Clearly there's a law of diminishing returns at work here, plus an optimum range to work in. Enough compression that the file size is kept small but not so much that the image is visibly degraded when cropping in or displaying in large form. Which is exactly where Nokia (and other digital camera makers) set their defaults. In the case of the Nokia 808, you get two settings for 'JPG Quality': 'Normal' and 'Superfine', though the exact compression rates aren't quantified (they're roughly 85% and 95%, I believe?)
Returning us to the main question: is it worth turning on 'Superfine'? In the toy example above, clearly not, since its almost impossible to tell the difference, at a cost of a JPG that's two or three times the size. But let's push the 808's camera a little, and give it a low light subject with demonstrable and easily recognisable detail, i.e. text. Here's the full scene, focussing on the buttons on the electricity monitor:
The 808's auto-exposure has made this look light enough, but in reality it was indoors at dusk and light levels were very low. Let's crop in and magnify again, 'normal' on top and 'superfine' on the bottom:
Now we're getting somewhere. Note that the pixel size is identical in both photos, they're each 5MP, of course. What's different is the JPG encoding, i.e. the amount of detail being modelled in the pseudo-random JPG patterns.
Look at the letter "E" at the end of "MODE", for example. In the 'Normal' encoded photo, the pixel patterns are approximated in typical 'good enough for most subjects' JPG fashion, but the vertical stroke of the letter is almost fudged out, while the gaps between the letters are non-existent. In contrast, with 'Superfine' encoding, the letters are more separated and are more 'finely' defined, with every stroke and line better represented by the smaller JPG pattern blocks.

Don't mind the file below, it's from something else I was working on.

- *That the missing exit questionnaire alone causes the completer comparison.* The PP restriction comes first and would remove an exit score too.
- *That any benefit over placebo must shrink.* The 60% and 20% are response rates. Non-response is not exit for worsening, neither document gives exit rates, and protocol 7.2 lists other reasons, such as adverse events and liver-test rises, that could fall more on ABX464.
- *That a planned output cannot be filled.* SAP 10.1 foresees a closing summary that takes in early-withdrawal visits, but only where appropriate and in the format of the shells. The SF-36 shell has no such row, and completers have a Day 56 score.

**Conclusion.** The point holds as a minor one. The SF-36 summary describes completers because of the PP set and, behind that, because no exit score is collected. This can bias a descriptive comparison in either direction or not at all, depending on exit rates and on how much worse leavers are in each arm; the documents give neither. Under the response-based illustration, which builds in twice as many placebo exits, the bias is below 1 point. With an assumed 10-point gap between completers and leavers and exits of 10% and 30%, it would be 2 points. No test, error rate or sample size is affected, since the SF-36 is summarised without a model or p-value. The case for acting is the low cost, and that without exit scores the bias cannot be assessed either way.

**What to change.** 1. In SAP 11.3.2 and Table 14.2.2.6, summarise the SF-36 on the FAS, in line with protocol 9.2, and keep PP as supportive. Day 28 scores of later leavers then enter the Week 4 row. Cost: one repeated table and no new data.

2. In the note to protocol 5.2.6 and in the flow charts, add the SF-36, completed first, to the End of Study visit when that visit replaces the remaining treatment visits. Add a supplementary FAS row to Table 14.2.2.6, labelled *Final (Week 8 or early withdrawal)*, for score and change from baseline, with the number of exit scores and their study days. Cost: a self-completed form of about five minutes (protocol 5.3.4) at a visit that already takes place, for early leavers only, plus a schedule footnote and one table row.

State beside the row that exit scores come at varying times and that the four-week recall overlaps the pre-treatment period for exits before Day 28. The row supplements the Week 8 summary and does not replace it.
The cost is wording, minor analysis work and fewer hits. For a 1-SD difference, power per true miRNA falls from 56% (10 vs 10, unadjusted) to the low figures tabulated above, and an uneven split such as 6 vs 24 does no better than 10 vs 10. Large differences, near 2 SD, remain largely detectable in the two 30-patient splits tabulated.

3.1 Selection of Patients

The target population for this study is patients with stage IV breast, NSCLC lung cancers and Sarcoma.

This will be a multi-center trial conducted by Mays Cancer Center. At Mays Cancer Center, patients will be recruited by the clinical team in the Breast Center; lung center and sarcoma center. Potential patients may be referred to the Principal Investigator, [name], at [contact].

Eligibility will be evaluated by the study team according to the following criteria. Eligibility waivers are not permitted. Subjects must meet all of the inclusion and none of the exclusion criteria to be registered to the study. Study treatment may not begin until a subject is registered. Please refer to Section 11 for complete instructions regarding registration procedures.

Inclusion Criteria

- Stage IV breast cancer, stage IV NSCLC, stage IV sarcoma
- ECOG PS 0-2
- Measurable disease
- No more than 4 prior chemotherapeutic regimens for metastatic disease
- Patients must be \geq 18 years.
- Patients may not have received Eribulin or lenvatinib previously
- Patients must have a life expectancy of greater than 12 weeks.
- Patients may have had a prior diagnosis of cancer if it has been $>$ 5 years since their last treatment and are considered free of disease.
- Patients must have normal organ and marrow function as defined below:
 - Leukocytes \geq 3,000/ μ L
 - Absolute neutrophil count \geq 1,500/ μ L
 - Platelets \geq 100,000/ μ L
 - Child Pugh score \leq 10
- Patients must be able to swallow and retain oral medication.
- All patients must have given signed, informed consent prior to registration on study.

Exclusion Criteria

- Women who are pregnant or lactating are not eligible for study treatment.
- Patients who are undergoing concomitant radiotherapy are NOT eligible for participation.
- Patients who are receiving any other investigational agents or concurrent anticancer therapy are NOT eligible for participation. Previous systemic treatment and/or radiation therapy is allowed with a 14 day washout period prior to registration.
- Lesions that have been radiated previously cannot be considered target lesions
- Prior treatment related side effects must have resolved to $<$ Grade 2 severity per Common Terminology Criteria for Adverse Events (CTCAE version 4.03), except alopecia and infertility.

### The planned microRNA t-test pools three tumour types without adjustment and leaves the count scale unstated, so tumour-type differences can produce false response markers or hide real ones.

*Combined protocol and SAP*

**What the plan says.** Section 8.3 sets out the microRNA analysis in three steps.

The take away
However clear the above example was (or wasn't!), I'd proffer these two conclusions:
- Nokia chose well with the default JPG quality in the 808's Camera application. Its photos show almost all the detail from the captured image, yet with a file size that's usually under a Megabyte and dramatically smaller than 5MP photos from any other camera phone on the market. One side note is that the purity of the 808's oversampled shots mean that there's very little digital noise allowed through from the sensor, which means that the JPG algorithms don't have to waste pattern activity trying to represent noise as well as actual detail.
- The 'Superfine' setting does give extra detail and clarity, but the difference is so small that you'll only notice it if you go to extreme lengths to do so, as I did above. Perhaps for shots of signs with text, or other subjects with lots of straight lines, there's a case for switching on 'Superfine', but for 99% of real world shots, stick with 'Normal' JPEG quality. It's simply not worth tripling the file sizes just to improve a handful of the millions of pixels in the photo.
You might ask, of course, why it's important to keep the file size down, given modern advances in storage capacity and bandwidth? Which is fair enough, but when you have 20 photos to upload or backup over a 3G connection, the difference between 20MB and 60MB is suddenly measured in minutes, which might start to inconvenience you. Not to mention heading towards a cellular bandwidth cap three times more quickly. Plus there's the obvious statistic - with file sizes three times lower, you can take three times as many photos within the same card/memory capacity.